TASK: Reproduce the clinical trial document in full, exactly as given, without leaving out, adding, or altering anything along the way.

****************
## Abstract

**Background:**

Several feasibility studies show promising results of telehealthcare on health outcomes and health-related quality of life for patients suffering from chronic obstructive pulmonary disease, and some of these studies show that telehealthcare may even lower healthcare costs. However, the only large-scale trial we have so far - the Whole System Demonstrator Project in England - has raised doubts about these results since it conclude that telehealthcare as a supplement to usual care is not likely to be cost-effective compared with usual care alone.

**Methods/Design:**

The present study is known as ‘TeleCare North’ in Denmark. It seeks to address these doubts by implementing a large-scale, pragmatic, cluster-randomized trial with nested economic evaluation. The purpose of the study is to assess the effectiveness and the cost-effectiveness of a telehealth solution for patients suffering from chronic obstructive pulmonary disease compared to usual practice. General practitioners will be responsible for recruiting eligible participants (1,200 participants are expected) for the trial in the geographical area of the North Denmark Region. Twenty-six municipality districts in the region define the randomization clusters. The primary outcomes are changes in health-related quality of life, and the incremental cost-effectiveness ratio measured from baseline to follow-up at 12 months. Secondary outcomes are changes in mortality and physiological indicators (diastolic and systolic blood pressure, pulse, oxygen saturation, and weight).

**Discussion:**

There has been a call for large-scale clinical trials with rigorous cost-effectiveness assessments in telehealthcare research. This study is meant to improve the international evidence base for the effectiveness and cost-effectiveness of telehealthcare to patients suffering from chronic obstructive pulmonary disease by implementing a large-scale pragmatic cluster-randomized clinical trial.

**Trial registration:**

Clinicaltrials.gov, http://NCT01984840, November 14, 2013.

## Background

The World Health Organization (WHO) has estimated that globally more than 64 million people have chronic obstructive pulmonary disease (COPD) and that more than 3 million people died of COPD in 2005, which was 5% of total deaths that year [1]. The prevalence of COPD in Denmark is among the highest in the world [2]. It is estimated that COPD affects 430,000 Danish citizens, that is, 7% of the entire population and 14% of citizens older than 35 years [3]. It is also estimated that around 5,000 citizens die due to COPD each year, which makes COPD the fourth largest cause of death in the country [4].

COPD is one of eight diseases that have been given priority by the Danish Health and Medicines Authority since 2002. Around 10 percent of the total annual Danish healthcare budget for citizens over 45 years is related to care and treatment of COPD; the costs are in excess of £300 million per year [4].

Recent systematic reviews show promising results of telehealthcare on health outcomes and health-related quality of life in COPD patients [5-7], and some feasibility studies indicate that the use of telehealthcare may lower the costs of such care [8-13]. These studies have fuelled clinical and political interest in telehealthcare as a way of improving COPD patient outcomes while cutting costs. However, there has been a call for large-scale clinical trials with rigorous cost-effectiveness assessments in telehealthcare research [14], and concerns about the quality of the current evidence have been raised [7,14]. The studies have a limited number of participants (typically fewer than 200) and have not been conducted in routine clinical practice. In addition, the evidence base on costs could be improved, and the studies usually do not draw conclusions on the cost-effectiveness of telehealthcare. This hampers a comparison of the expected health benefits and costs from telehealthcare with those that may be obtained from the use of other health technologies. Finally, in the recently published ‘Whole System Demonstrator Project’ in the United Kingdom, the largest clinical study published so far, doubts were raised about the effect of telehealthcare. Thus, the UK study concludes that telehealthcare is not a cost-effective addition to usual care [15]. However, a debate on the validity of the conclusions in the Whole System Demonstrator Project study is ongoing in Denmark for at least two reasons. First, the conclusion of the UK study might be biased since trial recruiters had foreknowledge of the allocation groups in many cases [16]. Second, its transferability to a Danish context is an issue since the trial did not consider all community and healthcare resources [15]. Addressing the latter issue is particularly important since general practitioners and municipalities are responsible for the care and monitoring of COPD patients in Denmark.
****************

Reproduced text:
## Abstract

**Background:**

Several feasibility studies show promising results of telehealthcare on health outcomes and health-related quality of life for patients suffering from chronic obstructive pulmonary disease, and some of these studies show that telehealthcare may even lower healthcare costs. However, the only large-scale trial we have so far - the Whole System Demonstrator Project in England - has raised doubts about these results since it conclude that telehealthcare as a supplement to usual care is not likely to be cost-effective compared with usual care alone.

**Methods/Design:**

The present study is known as ‘TeleCare North’ in Denmark. It seeks to address these doubts by implementing a large-scale, pragmatic, cluster-randomized trial with nested economic evaluation. The purpose of the study is to assess the effectiveness and the cost-effectiveness of a telehealth solution for patients suffering from chronic obstructive pulmonary disease compared to usual practice. General practitioners will be responsible for recruiting eligible participants (1,200 participants are expected) for the trial in the geographical area of the North Denmark Region. Twenty-six municipality districts in the region define the randomization clusters. The primary outcomes are changes in health-related quality of life, and the incremental cost-effectiveness ratio measured from baseline to follow-up at 12 months. Secondary outcomes are changes in mortality and physiological indicators (diastolic and systolic blood pressure, pulse, oxygen saturation, and weight).

**Discussion:**

There has been a call for large-scale clinical trials with rigorous cost-effectiveness assessments in telehealthcare research. This study is meant to improve the international evidence base for the effectiveness and cost-effectiveness of telehealthcare to patients suffering from chronic obstructive pulmonary disease by implementing a large-scale pragmatic cluster-randomized clinical trial.

**Trial registration:**

Clinicaltrials.gov, http://NCT01984840, November 14, 2013.

## Background

The World Health Organization (WHO) has estimated that globally more than 64 million people have chronic obstructive pulmonary disease (COPD) and that more than 3 million people died of COPD in 2005, which was 5% of total deaths that year [1]. The prevalence of COPD in Denmark is among the highest in the world [2]. It is estimated that COPD affects 430,000 Danish citizens, that is, 7% of the entire population and 14% of citizens older than 35 years [3]. It is also estimated that around 5,000 citizens die due to COPD each year, which makes COPD the fourth largest cause of death in the country [4].

COPD is one of eight diseases that have been given priority by the Danish Health and Medicines Authority since 2002. Around 10 percent of the total annual Danish healthcare budget for citizens over 45 years is related to care and treatment of COPD; the costs are in excess of £300 million per year [4].

Recent systematic reviews show promising results of telehealthcare on health outcomes and health-related quality of life in COPD patients [5-7], and some feasibility studies indicate that the use of telehealthcare may lower the costs of such care [8-13]. These studies have fuelled clinical and political interest in telehealthcare as a way of improving COPD patient outcomes while cutting costs. However, there has been a call for large-scale clinical trials with rigorous cost-effectiveness assessments in telehealthcare research [14], and concerns about the quality of the current evidence have been raised [7,14]. The studies have a limited number of participants (typically fewer than 200) and have not been conducted in routine clinical practice. In addition, the evidence base on costs could be improved, and the studies usually do not draw conclusions on the cost-effectiveness of telehealthcare. This hampers a comparison of the expected health benefits and costs from telehealthcare with those that may be obtained from the use of other health technologies. Finally, in the recently published ‘Whole System Demonstrator Project’ in the United Kingdom, the largest clinical study published so far, doubts were raised about the effect of telehealthcare. Thus, the UK study concludes that telehealthcare is not a cost-effective addition to usual care [15]. However, a debate on the validity of the conclusions in the Whole System Demonstrator Project study is ongoing in Denmark for at least two reasons. First, the conclusion of the UK study might be biased since trial recruiters had foreknowledge of the allocation groups in many cases [16]. Second, its transferability to a Danish context is an issue since the trial did not consider all community and healthcare resources [15]. Addressing the latter issue is particularly important since general practitioners and municipalities are responsible for the care and monitoring of COPD patients in Denmark.